I do think those who have strong criticism for the film don’t understand that there is depth that transcends all of the seemingly shallow antics. Barbie portrays womanhood in a way that is carefully intimate and sacred. In a memory montage towards the end, Barbie is shown by Ruth (the creator of the doll) the joys of being a real woman through clips that resemble home videos. In grainy flashbacks, we see little girls running around with their mothers, older women laughing and smiling, and giggles from children playing among themselves.

The sequence, which Gerwig compiled with actual videos from the cast’s family to make more authentic, is accompanied with Billie Eilish’s “What Am I Made For?”, which was written for the movie in one night. It is a relatively short scene, but beautifully compact and emotionally striking as audience members think of their own memories, especially their innocence, something that died around the same time they said goodbye to their once-loved Barbies. 

One scene that struck me particularly was Barbie greeting an elderly woman on a bench outside. This was the first time she could ever have seen a senior citizen, as everyone in Barbieland is young and flawless. Without hesitation, Barbie simply tells her, “You’re beautiful.” The woman replies, “I know,” and they both smile. Ken whisks her away to their next stop, but Barbie takes one last look at the woman, with a sort of longing and thought in her eyes.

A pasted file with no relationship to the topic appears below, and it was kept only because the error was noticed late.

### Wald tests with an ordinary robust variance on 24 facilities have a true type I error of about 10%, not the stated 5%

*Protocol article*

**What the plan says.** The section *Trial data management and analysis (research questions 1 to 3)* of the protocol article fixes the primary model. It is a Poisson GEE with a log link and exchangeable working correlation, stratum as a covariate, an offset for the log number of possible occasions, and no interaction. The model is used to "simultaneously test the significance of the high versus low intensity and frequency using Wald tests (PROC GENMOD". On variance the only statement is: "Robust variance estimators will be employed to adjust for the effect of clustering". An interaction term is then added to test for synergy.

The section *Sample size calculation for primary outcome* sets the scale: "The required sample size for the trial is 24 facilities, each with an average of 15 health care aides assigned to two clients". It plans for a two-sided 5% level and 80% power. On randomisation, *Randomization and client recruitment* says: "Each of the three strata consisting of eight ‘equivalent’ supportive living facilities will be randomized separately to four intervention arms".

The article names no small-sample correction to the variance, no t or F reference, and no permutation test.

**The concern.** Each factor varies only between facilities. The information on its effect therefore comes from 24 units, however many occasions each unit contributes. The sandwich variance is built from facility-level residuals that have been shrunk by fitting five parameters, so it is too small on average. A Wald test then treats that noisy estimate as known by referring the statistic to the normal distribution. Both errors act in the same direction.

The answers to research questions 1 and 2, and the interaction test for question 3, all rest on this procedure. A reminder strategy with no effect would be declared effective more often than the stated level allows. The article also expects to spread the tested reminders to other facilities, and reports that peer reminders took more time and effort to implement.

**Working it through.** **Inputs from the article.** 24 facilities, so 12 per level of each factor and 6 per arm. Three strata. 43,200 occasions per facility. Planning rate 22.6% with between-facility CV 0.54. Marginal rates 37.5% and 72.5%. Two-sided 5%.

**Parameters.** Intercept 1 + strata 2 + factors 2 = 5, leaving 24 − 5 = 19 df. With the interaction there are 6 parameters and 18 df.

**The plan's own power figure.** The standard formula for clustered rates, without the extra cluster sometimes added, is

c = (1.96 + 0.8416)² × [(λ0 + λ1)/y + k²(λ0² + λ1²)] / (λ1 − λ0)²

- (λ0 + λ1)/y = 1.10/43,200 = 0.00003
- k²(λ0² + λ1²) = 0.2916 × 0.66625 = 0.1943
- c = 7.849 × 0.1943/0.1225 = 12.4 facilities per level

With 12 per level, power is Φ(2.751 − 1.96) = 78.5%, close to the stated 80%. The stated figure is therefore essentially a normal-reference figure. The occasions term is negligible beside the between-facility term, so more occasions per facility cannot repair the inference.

The presense of an old woman, something Barbie was unfamiliar with, could have easily taken a different route; but despite her inexperience with the pains of moving through this world as a woman, all it takes is a single look to recognize the beauty in growing old and being human, and it captivates her. It was a simple interaction, but quite possibly the most intimate. This later sets the stage for her decision to become mortal, and serves as a “You did it” to all of the old women of this world–something Barbie has yet to become, but looks forward to. 

The simple question “What Was I Made For?” depicts Barbie’s confusion over her own existence. She and the other Barbies initially thought they had solved sexism and created a perfect life over in the Real World, but she is disproven; so what has her purpose been all of these years? If she is just plastic entertainment, is it really worth it to stay when she could be making effective change as a human being?

There is a scene towards the end in which Barbie explains to Ken, after deconstructing the Kendom, that the purpose of Ken was not to be the second half of “Barbie and Ken,” but that he is “Just Ken.” Unfortunately, a lot of male reviewers seemed to have completely missed the point of the scene, because Gerwig does a beautiful job of explaining through Barbie’s consolation that men are not their finances, possessions or who they date; they are enough to be important on their own, just like Barbie is– they just shouldn’t hide it in fear.

It is difficult to reserve my compliments solely for Margot Robbie and Ryan Gosling (who both gave perfect and heartfelt performances), as Barbie was an effort equally split between set/costume design and acting. The aesthetic and marketability of Barbie would not have been the same without the crew members responsible for scenes as iconic as the disco dance or the memory montage. 

Exactly the ambience you’d expect for a Barbie movie, the soundtrack is phenomenal, showcasing a large variety of female artists such as Billie Eilish, Charlie XCX, Nicki Minaj, Ice Spice and Lizzo, making it a perfect role for the pro-feminism theme. Each song has unmistakable 80s and 2000s pop undertones, and tracks like Lizzo’s “Pink” bear a striking resemblance to Barbie adverts from around the same time, invoking nostalgia for older viewers. 

Being a film that makes you walk out of the theater proud to be a woman, Barbie was quite the masterpiece, and the world awaits Gerwig’s next project (likely a recreation of The Chronicles of Narnia).